EDITOR NOTE: In the next nine months, the likelihood of corporate defaults in the US and Europe will double, according to S&P Global Ratings. The number of “fallen angels,” corporations whose credit ratings will be cut to “junk,” will rise well over 400%, bringing over $600 billion in bonds at risk of default. In a separate curated article, we explore what this means for the global economy. It’s likely to set off a reaction that sets the world on a path toward financial collapse. Going even further, we venture to say that this might signal the beginning of the end of the global fiat system--a reset that hopefully finds its way toward sound monetary assets rather than stricter governance and control, the likes of which may resemble socialism.
The COVID-19 shock will double company default rates across the United States and Europe over the next 9 months, ratings agency S&P Global said on Tuesday, although it noted that the record downgrade pace of recent months was now slowing.
S&P predicted U.S. corporate default rates would rise to 12.5% from 6.2% and saw Europe’s rate going to 8.5% from 3.8%.
This year’s crisis has already seen more than 2,000 companies’ or countries’ ratings or ‘outlook’ scores cut and nearly $400 billion worth of debt drop into ‘junk’ territory, but in the months ahead focus will shift to defaults and survival.
Alexandra Dimitrijevic, S&P’s Global Head of Research, said that with the number of firms on downgrade warnings at record levels -- 37% of the companies S&P rates and 30% of the banks -- and credit quality dropping, default rates are set to jump.
“One third of speculative-grade companies are rated B- or below in Europe, which is up 10 percentage points compared to before the (COVID) crisis. So that is why we expect the default rate to effectively double”.
The firm’s base case is that a coronavirus vaccine will be widely available by the middle of next year.
In a situation where it takes longer and more lockdowns are required, U.S. default rates could be as high as 15%, or 11.5% in Europe. The optimistic scenario is for a 4% U.S. rate and 3% in Europe.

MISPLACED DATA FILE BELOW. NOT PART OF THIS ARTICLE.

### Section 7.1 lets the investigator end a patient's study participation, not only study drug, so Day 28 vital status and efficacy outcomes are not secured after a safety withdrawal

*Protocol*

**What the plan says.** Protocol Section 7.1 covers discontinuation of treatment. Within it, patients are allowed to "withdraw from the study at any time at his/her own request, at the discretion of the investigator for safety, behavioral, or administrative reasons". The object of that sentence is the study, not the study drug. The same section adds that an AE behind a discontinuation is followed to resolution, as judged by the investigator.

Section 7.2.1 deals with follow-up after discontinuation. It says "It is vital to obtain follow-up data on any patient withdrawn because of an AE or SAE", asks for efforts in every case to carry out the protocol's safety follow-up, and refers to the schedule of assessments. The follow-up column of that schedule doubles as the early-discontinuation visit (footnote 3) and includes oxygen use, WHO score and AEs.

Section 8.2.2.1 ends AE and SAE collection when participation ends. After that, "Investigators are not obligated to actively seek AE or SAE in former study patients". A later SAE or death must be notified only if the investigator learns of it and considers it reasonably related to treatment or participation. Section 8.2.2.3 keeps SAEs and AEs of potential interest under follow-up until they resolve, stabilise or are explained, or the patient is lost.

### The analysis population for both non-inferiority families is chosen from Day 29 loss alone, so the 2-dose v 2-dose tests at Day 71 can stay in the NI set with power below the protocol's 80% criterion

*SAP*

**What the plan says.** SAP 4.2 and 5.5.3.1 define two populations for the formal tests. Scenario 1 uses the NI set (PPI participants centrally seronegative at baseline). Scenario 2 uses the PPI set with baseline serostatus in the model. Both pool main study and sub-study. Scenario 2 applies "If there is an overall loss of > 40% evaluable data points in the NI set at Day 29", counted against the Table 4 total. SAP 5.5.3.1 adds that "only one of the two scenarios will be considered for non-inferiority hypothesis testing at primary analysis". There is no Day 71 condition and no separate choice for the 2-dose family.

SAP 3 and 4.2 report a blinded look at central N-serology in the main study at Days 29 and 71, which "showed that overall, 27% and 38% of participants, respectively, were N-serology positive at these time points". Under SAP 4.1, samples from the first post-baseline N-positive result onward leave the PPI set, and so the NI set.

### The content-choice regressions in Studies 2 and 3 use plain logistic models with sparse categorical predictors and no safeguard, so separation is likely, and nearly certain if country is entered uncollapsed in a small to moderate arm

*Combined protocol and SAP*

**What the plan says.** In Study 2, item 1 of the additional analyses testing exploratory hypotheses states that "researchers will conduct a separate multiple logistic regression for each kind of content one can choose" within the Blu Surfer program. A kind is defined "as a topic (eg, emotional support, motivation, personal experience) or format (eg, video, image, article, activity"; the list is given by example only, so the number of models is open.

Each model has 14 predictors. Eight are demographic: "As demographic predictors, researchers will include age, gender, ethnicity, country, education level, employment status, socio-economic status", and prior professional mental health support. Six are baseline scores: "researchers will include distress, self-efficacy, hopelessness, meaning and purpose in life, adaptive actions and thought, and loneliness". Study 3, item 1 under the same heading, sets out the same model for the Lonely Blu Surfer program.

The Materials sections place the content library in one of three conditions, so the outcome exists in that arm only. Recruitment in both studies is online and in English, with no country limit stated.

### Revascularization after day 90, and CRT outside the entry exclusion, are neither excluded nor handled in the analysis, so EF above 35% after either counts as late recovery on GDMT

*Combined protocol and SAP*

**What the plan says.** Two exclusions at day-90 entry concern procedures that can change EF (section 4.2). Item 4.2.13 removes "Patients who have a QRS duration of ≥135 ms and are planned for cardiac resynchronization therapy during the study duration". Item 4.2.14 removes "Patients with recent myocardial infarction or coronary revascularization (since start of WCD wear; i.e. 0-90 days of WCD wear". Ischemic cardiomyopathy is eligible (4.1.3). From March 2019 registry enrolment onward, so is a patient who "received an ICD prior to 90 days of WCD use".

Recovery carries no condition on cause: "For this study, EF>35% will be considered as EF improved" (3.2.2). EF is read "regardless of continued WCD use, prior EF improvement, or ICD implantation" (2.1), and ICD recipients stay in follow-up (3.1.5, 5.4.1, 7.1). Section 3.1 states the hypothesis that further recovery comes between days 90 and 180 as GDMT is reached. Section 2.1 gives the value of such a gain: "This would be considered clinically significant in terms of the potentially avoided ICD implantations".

The previous records of 12.5% and 12% in the United States were seen during the Asia crisis and after the global financial crisis just over a decade ago.
U.S. default rates over the years
COVID has caused over 2000 credit rating downgrades
A breakdown of the details shows how the coronavirus has divided the global economy. Between 70% to 85% of energy, transport, media and automotive firms have been hit by rating moves whereas the big tech firms have seen barely any impact.
Rating moves by sector
It is also set to be a record year for so-called “fallen angels” - companies or countries whose ratings are cut from the coveted ‘investment grade’ band to riskier ‘junk’.
The number of "fallen angels" has already topped 25 this year, with major global names like Ford F.N, Kraft Heinz KHC.O, Renault RENA.PA, Occidental Petroleum OXY.N, Delta Air Lines DAL.N, and Macy's M.N impacting around $360 billion in debt.
The 119 potential fallen angels still in danger have another $595 billion of bonds, including two countries, Colombia and Romania, meaning the amount is likely to spiral.
“Overall we expect more rating actions to come in the sectors that are more exposed to social distancing measures,” Dimitrijevic said.
The decline in global credit quality since the financial crisis
2020 set to be a record year for fallen angels
Originally posted on Reuters